a sequence of social events sponsored by a fraternity or sorority for prospective members prior to bidding and pledging.

Nearby words

  1. rushdie,
  2. rushdie, salman,
  3. rushee,
  4. rusher,
  5. rushes,
  6. rushingly,
  7. rushmore,
  8. rushmore, mount,
  9. rushwork,
  10. rushy

Origin of rushing

An Americanism dating back to 1900–05; rush1 + -ing1

Related formsun·rush·ing, adjective



verb (used without object)

to move, act, or progress with speed, impetuosity, or violence.
to dash, especially to dash forward for an attack or onslaught.
to appear, go, pass, etc., rapidly or suddenly: The blood rushed to his face.
Football. to carry the ball on a running play or plays.

verb (used with object)

to perform, accomplish, or finish with speed, impetuosity, or violence: They rushed the work to make the deadline.
to carry or convey with haste: to rush an injured person to the hospital.
to cause to move, act, or progress quickly; hurry: He rushed his roommate to get to the party on time.
to send, push, force, impel, etc., with unusual speed or haste: to rush a bill through Congress.
to attack suddenly and violently; charge.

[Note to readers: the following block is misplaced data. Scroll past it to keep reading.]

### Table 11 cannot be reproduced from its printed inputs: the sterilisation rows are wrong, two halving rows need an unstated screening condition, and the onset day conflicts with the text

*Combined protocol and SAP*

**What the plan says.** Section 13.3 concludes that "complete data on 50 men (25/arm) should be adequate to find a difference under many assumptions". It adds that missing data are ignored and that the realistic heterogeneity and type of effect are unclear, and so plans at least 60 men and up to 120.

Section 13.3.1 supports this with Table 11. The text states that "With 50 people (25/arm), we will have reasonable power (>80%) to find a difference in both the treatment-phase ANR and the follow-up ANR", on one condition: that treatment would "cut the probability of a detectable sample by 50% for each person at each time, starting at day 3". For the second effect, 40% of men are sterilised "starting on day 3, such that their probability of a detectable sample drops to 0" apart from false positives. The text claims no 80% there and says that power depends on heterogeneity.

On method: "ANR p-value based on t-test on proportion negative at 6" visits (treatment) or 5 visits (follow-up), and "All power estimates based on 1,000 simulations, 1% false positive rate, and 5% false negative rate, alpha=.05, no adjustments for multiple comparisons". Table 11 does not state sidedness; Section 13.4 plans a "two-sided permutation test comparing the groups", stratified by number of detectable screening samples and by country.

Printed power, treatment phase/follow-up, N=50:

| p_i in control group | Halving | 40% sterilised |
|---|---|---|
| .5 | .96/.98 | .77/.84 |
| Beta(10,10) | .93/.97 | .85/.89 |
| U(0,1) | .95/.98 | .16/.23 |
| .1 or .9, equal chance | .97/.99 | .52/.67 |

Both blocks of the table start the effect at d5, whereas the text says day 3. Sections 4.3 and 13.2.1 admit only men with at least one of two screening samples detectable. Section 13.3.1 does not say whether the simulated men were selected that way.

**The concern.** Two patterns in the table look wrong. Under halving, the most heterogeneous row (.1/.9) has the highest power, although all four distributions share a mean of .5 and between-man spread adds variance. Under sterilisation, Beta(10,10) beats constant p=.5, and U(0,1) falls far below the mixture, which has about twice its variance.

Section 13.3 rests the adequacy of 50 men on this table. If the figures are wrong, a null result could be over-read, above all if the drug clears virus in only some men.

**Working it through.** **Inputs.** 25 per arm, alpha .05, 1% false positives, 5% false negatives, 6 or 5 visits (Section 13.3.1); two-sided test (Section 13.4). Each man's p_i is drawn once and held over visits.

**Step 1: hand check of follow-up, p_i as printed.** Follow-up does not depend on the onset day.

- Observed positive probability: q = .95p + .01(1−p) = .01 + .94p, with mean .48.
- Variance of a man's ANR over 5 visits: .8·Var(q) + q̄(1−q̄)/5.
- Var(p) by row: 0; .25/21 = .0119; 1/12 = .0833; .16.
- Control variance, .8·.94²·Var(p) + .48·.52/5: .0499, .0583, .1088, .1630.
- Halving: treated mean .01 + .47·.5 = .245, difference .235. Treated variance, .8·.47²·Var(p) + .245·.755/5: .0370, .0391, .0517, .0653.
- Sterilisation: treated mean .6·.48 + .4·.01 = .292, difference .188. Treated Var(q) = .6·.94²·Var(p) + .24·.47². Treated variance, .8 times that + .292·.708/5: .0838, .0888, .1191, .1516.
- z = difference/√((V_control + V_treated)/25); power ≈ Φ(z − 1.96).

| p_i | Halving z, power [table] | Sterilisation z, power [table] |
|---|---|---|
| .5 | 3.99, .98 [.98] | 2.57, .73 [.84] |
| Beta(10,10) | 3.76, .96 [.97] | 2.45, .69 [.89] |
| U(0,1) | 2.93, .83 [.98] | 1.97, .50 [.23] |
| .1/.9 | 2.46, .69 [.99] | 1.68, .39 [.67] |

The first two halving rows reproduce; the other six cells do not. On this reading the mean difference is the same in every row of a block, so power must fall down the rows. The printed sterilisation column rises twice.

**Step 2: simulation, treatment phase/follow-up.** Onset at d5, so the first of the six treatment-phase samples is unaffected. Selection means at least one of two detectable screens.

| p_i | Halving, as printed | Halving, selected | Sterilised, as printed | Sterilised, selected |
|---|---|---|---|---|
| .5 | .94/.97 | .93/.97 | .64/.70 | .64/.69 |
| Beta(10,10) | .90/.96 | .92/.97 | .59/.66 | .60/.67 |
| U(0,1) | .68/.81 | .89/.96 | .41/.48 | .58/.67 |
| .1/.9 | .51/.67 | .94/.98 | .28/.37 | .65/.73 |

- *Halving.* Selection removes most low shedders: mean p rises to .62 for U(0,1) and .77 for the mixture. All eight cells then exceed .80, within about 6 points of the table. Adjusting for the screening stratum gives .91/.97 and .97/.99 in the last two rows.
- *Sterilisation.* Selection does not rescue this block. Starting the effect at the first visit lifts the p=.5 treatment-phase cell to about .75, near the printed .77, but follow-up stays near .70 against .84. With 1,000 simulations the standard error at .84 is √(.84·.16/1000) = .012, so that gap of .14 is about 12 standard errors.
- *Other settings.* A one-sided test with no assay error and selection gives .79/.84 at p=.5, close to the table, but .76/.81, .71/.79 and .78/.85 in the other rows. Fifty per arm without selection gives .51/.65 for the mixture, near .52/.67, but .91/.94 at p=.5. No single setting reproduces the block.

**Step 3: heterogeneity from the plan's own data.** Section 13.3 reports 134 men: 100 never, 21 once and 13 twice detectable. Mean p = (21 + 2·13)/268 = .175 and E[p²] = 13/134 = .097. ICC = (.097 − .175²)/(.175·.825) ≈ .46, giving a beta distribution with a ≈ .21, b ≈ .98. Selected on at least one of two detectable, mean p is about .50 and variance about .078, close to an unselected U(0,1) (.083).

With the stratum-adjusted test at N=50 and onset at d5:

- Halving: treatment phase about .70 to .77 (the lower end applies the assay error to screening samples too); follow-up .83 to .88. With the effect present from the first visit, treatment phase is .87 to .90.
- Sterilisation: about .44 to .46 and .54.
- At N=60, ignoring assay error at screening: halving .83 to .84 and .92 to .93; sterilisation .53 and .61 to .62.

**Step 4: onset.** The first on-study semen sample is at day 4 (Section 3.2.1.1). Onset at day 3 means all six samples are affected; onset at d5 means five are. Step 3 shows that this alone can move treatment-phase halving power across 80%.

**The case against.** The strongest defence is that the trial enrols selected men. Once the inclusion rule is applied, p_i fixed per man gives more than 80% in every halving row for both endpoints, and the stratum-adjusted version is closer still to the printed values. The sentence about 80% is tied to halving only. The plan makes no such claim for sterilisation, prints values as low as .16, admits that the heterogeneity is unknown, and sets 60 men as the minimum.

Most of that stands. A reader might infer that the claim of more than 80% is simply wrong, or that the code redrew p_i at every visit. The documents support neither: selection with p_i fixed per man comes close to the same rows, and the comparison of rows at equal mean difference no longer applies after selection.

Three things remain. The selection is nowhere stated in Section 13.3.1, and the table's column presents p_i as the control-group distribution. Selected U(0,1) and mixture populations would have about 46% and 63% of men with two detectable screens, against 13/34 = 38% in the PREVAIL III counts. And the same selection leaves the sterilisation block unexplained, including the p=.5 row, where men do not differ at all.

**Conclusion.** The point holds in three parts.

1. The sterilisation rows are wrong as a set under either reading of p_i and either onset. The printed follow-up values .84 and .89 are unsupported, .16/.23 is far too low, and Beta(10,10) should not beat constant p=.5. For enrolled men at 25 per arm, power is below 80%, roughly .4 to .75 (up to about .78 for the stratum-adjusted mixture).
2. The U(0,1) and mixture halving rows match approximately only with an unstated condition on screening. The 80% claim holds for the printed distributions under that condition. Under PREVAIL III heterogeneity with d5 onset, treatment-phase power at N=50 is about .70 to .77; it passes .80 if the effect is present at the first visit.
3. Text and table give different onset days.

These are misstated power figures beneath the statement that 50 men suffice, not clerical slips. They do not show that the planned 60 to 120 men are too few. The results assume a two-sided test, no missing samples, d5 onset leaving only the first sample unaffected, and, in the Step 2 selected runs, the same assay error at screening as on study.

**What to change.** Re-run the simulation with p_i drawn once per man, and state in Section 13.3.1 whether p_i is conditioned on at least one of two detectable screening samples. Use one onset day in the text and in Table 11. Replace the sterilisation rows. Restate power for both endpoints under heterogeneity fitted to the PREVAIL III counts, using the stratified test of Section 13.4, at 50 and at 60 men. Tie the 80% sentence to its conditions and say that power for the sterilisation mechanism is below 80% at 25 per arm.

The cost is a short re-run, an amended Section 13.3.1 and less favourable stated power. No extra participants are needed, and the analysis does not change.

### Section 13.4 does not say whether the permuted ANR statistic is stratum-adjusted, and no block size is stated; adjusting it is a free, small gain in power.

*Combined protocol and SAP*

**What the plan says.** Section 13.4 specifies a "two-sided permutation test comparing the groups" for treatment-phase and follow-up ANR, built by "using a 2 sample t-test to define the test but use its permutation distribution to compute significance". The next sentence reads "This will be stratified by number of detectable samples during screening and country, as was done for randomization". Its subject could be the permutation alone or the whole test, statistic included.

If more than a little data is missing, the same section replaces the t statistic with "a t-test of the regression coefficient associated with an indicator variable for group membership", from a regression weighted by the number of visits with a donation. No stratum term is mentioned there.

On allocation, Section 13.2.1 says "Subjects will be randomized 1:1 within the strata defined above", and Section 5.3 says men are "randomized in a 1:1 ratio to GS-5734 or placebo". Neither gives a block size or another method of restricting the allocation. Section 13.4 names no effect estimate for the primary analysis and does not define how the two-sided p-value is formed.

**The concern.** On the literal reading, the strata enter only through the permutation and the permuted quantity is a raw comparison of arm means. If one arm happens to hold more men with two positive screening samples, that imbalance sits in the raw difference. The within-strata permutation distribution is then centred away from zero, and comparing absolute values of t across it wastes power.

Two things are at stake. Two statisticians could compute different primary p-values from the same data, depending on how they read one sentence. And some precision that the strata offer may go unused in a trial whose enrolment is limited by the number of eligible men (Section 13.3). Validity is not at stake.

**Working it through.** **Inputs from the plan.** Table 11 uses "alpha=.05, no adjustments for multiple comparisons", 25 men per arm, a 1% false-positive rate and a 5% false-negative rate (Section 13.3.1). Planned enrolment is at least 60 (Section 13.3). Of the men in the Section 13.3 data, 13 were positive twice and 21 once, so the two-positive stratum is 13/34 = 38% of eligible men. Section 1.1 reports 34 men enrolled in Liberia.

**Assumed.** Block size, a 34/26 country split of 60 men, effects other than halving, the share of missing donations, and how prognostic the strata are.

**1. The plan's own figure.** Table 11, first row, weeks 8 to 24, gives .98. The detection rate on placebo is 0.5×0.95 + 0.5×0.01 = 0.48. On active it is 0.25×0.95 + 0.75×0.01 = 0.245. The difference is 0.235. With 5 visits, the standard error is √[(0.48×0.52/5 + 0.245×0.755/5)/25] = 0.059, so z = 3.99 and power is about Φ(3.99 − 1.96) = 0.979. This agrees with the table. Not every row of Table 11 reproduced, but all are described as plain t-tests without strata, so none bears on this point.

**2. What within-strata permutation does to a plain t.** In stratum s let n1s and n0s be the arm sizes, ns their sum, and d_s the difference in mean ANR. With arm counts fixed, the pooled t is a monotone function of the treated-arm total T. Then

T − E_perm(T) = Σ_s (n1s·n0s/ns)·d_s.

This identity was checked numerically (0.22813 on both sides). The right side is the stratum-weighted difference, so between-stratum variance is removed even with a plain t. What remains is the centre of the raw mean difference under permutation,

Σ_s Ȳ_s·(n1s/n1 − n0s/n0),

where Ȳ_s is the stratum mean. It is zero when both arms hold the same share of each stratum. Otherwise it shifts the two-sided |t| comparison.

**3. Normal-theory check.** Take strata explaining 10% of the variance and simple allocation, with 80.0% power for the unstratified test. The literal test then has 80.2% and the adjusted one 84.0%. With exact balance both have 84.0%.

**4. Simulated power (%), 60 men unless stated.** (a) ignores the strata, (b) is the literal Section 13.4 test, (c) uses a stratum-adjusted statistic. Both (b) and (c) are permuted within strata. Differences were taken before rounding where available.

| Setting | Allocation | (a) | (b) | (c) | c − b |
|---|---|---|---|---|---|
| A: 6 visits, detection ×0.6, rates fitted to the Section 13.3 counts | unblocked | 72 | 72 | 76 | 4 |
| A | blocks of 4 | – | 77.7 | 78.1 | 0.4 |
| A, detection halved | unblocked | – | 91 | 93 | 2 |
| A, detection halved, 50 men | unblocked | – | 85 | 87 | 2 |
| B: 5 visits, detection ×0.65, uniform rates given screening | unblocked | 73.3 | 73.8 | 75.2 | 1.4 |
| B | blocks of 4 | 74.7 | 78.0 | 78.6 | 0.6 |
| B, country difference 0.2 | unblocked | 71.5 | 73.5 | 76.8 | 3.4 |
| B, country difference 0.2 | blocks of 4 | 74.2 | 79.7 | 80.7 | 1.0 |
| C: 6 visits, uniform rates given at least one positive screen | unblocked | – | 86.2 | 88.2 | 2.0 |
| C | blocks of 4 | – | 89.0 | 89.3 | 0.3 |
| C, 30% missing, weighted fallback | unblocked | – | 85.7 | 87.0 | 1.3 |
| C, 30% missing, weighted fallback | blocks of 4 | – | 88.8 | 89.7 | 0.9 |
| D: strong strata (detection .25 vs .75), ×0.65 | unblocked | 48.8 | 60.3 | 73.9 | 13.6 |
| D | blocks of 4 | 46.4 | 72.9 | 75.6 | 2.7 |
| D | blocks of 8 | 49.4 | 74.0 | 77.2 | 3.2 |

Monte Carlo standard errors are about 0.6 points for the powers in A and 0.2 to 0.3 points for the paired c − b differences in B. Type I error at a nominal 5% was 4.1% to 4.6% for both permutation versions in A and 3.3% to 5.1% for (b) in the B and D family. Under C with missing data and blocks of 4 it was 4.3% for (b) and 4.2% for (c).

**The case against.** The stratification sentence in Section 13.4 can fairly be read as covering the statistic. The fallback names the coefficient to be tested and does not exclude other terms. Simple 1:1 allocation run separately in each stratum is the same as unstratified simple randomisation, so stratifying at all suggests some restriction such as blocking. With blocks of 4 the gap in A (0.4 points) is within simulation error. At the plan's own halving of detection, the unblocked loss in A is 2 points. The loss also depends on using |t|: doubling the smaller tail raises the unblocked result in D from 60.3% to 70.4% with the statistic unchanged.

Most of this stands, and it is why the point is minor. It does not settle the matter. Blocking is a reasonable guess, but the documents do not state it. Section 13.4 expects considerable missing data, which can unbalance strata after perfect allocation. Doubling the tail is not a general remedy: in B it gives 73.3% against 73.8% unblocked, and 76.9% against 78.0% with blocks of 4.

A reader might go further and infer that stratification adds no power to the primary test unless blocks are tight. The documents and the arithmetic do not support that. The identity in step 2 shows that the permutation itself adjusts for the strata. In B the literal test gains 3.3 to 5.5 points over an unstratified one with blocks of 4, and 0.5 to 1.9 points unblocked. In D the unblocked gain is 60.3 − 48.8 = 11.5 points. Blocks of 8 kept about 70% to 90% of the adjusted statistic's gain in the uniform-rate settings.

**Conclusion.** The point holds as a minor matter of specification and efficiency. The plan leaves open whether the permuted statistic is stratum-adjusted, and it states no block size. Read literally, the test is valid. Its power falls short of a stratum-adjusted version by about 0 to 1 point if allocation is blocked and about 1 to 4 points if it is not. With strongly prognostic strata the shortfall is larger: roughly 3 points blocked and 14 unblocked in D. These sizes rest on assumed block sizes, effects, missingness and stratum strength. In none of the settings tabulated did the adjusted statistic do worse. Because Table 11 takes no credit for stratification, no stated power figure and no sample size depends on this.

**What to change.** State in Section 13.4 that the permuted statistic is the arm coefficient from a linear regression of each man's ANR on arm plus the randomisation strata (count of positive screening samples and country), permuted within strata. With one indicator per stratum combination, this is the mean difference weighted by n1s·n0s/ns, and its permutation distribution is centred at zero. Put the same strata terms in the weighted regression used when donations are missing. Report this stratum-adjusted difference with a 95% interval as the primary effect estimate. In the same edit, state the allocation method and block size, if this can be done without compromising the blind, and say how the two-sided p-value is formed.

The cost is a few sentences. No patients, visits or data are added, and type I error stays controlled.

to overcome or capture (a person, place, etc.).
Informal. to heap attentions on; court intensively; woo: to rush an attractive newcomer.
to entertain (a prospective fraternity or sorority member) before making bids for membership.
  1. to carry (the ball) forward across the line of scrimmage.
  2. to carry the ball (a distance) forward from the line of scrimmage: The home team rushed 145 yards.
  3. (of a defensive team member) to attempt to force a way quickly into the backfield in pursuit of (the back in possession of the ball).


the act of rushing; a rapid, impetuous, or violent onward movement.
a hostile attack.
an eager rushing of numbers of persons to some region that is being occupied or exploited, especially because of a new mine: the gold rush to California.
a sudden appearance or access: a rush of tears.
hurried activity; busy haste: the rush of city life.
a hurried state, as from pressure of affairs: to be in a rush.
press of work, business, traffic, etc., requiring extraordinary effort or haste.